310 Sansome Street
P.O. Box 729
Philipsburg, MT 59858
(406) 859-3271
info@gcmedcenter.org

Going Green to save $6,000 annually

June 1, 2011

It hasn't happened too often in the past, but sometimes when the helicopter comes in the hospital windows have cracked.

"Usually it's just the angle they come into the helipad there and the rocks do fly," said Sharon Fillbach, "in the past they have cracked some of the single pain windows so that will definitely be an upgrade there."

According to the Granite County Medical Center's (GCMC) comptroller, the hospital in Philipsburg will be receiving new double pain windows in the west part of the facility. Fillbach explained that more than fend off stray airborne rocks from helicopters, the new double pain windows will increase energy efficiency at the facility.

The windows and labor to install them came from money the hospital secured through a Montana Department of Environmental Quality. Fillbach said that the hospital applied for the federal stimulus funded grant last fall.

"There was leftover stimulus money from the Obama Administration for critical access hospitals," she said noting that the grant was available for energy efficiency upgrades.

But before the facility could apply for they had to complete an energy audit.

"There was a short term window to get that audit and application in," she said, "we're always out there trying to find funding for this place and projects."

Fillbach explained that Northwestern Energy completed the audit and gave the hospital recommendations for greater efficiency such as converting the electric dryers to natural gas, changing some light fixtures, and the replacement of the near 60 year old windows in the west section of the facility.

According to documents from the audit as well as the grant application there are six things that the hospital will do to gain greater energy efficiency and reduce their consumption by 11 percent annually. According to Northwest Energy’s calculations the replacement of the windows should save the facility $1,776 per year. The conversion of the dryer from electric to gas should save the facility $4,275 per year. With the replacement of light fixtures and the addition of a vending miser on the hospital’s vending machine the total amount saved by the hospital annually will be $6,495.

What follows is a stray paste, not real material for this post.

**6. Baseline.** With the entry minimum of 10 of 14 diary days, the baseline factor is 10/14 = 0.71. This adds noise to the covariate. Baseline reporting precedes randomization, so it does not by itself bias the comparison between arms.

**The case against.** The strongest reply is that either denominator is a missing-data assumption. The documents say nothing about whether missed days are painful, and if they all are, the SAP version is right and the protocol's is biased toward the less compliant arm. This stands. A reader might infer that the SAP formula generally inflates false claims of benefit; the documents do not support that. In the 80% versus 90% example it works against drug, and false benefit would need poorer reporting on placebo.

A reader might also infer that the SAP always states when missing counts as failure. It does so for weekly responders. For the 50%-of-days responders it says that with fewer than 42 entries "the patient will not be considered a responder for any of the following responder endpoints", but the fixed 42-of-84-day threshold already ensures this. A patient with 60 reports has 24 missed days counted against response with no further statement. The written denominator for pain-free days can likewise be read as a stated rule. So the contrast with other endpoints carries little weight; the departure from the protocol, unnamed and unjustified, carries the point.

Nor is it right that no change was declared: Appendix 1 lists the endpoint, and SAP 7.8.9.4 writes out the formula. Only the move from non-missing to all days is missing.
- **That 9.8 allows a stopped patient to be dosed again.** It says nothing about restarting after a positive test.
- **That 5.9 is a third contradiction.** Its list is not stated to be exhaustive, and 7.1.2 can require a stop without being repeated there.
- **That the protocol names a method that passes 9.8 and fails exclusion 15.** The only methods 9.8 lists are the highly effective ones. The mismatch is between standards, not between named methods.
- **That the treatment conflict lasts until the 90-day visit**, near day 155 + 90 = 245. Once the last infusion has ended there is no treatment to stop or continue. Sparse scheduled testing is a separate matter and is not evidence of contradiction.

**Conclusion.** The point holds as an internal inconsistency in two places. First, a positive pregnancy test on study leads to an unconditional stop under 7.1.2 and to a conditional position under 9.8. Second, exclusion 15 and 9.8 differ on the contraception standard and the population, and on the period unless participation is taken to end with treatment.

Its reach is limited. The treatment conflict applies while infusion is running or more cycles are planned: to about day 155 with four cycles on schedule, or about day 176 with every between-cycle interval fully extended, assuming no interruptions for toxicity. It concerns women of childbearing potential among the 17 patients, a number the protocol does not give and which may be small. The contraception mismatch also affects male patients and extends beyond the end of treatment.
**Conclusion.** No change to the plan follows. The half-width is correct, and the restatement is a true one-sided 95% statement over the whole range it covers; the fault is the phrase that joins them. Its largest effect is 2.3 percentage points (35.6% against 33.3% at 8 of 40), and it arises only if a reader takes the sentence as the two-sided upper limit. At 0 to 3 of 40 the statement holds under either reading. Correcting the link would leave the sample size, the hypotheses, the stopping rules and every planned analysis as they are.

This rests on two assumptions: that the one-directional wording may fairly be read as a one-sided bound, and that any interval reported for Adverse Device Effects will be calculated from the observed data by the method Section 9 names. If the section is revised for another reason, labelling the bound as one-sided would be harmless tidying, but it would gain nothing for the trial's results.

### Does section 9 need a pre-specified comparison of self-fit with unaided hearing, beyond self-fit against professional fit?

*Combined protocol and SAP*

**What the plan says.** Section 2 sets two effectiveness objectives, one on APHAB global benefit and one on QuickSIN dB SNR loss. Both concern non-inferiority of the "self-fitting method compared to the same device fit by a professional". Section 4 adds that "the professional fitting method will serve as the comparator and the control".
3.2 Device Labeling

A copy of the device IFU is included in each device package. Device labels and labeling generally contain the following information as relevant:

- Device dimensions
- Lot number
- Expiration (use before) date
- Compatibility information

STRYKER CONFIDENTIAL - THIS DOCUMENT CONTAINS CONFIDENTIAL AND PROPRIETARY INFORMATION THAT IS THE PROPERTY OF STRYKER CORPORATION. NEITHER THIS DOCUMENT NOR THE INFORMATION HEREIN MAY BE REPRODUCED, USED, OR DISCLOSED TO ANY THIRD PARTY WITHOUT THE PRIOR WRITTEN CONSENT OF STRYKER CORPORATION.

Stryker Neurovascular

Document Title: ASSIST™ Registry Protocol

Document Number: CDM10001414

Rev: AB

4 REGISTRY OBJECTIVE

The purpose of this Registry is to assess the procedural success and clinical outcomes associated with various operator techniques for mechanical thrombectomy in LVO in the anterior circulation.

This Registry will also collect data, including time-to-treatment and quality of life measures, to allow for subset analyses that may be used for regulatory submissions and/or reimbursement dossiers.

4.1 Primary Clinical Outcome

Those savings would pay for the total cost of the project in 4.44 years.

But the hospital will actually see a return on the investment in the first year. The grant will be in the amount of $25,000, but the hospital will need to match those funds with $3,842 of its own money. In addition, the hospital will receive $2,60 worth of energy credits which reduces the amount the hospital must pay to $1,782 and allow the hospital pay off their contribution to the project in less a few months.

The new windows look somewhat different than the old ones and Fillbach said that should be an asset to the outside of the building.

"It'll give it a new fresh look," she said.

According to information provided by GCMC Administrator Jeff Prater the window project will use 284 hours of local contract labor and the cost of the windows was about $12,000 from the grant money. He added that a stipulation of the grant is that the project must be complete by August 15 which he said will happen.

"They're going to kind of do it one window at a time so they don't interrupt the hospital," said Fillbach additionally noting the progress of the window installation will be weather dependent.

As for the old windows, Fillbach said that the aluminum frames and glass will be recycled through the county's solid waste site.